In response to criticism from teammates, on May 24, 1991, Jefferies pleaded his case in an open letter read on WFAN, New York's sports radio station. In the letter, Jefferies wrote: "When a pitcher is having trouble getting players out, when a hitter is having trouble hitting, or when a player makes an error, I try to support them in whatever way I can. I don't run to the media to belittle them or to draw more attention to their difficult times. I can only hope that one day those teammates who have found it convenient to criticize me will realize that we are all in this together. If only we can concentrate more on the games than complaining and bickering and pointing fingers, we would all be better off." In 2020, Jefferies denied having written the letter but would not reveal its true author or authors.

1990

In 1990, Jefferies raised his batting average to .283 while scoring 96 runs and leading the NL with 40 doubles, but the Mets finished 2nd for the second straight year. He slipped in 1991, hitting .272 with 30 extra base hits in 486 at bats as the team slipped to 5th place. That off-season the team traded him, along with McReynolds and infielder Keith Miller, to the Kansas City Royals for former All-Star pitcher Bret Saberhagen and utility man Bill Pecota, ending his stay with the Mets.

1989

The Mets made a full-time roster spot for Jefferies when they traded Wally Backman to the Minnesota Twins, leaving second base open for Jefferies. But Jefferies faltered, hitting .258 with little selectivity as a rookie in 1989.

1988

The Mets decided they needed to make room for Jefferies, but didn't know where to play him, as the veteran team was full at the spots Jefferies played in the minor leagues (shortstop, third base and second base). The outfield was full as well, with the team finding it difficult to get outfielders Lenny Dykstra and Mookie Wilson playing time alongside Darryl Strawberry and Kevin McReynolds, so Jefferies was sent to AAA Tidewater to start the 1988 season.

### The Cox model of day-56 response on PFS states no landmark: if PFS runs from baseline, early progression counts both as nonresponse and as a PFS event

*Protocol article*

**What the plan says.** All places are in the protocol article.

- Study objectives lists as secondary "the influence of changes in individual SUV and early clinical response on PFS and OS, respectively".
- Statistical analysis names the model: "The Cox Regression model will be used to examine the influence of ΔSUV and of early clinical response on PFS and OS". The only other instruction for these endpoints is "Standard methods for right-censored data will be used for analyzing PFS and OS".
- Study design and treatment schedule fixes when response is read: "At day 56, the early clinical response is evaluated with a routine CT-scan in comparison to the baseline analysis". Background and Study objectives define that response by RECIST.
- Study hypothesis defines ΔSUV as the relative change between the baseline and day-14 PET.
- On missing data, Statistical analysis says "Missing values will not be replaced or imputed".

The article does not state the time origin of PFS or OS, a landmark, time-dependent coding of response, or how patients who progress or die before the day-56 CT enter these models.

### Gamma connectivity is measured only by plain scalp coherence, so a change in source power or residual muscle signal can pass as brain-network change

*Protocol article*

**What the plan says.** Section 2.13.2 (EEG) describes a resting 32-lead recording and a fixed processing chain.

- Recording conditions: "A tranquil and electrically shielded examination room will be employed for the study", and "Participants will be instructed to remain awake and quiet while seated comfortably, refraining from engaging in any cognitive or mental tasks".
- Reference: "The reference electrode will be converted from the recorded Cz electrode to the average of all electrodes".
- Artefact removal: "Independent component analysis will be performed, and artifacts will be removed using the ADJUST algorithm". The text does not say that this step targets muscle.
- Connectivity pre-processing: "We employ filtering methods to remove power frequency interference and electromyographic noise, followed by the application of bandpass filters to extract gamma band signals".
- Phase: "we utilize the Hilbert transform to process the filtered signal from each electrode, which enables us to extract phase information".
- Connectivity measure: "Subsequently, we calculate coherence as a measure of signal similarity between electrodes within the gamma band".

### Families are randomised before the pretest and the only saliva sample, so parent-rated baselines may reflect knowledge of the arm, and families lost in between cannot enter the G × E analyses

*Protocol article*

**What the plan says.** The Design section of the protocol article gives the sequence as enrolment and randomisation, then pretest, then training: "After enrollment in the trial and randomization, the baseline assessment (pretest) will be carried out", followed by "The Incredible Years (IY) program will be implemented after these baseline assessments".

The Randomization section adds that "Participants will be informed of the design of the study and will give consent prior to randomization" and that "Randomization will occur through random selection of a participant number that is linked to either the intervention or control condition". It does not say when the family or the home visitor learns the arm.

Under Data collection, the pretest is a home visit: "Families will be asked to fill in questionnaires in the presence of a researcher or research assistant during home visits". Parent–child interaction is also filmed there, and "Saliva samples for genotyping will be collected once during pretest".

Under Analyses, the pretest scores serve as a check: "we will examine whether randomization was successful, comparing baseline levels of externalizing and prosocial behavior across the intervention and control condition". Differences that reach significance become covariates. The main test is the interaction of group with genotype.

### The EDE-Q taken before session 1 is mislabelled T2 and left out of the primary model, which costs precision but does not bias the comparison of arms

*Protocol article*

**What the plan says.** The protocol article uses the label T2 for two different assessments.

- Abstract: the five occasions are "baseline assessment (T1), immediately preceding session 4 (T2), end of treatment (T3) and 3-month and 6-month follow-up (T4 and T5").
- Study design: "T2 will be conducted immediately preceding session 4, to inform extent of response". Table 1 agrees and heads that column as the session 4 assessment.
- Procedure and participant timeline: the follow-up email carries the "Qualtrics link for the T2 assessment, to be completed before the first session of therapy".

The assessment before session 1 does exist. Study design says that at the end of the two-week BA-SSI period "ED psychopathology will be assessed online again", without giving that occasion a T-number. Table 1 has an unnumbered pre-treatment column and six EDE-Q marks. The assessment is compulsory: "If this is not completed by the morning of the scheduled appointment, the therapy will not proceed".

1985

Drafted by the New York Mets out of Junípero Serra High School in the first round of the 1985 amateur draft (#20 overall), Jefferies hit .331 in his first year in the minor leagues, moving from Kingsport of the Appalachian League (rookie) to Jackson of the Texas League (AA) in two years. He was named Baseball America's Minor League Player of the Year for both 1986 and 1987, becoming the first player to receive that distinction in consecutive years. He hit .367 with 20 home runs, 48 doubles and 101 RBI for Jackson in 1987, earning Jefferies a brief call-up from the New York Mets at the end of the 1987 season. He went 3 for 6 in 6 games, at the age of 19, making him the youngest player in the Major Leagues that season.

1967

Gregory Scott Jefferies (born August 1, 1967) is a retired infielder/outfielder in Major League Baseball who had a 14-year career from 1987 to 2000. He was a highly touted prospect who became the first two-time winner of the Baseball America Minor League Player of the Year Award. On August 25, 1995 in a game vs the Dodgers at Veterans Stadium Gregg Jefferies became the first Phillie to hit for the cycle since Johnny Callison in 1963. In 2017, Baseball America called him their most highly regarded prospect until Andruw Jones. He went on to become a two-time All-Star.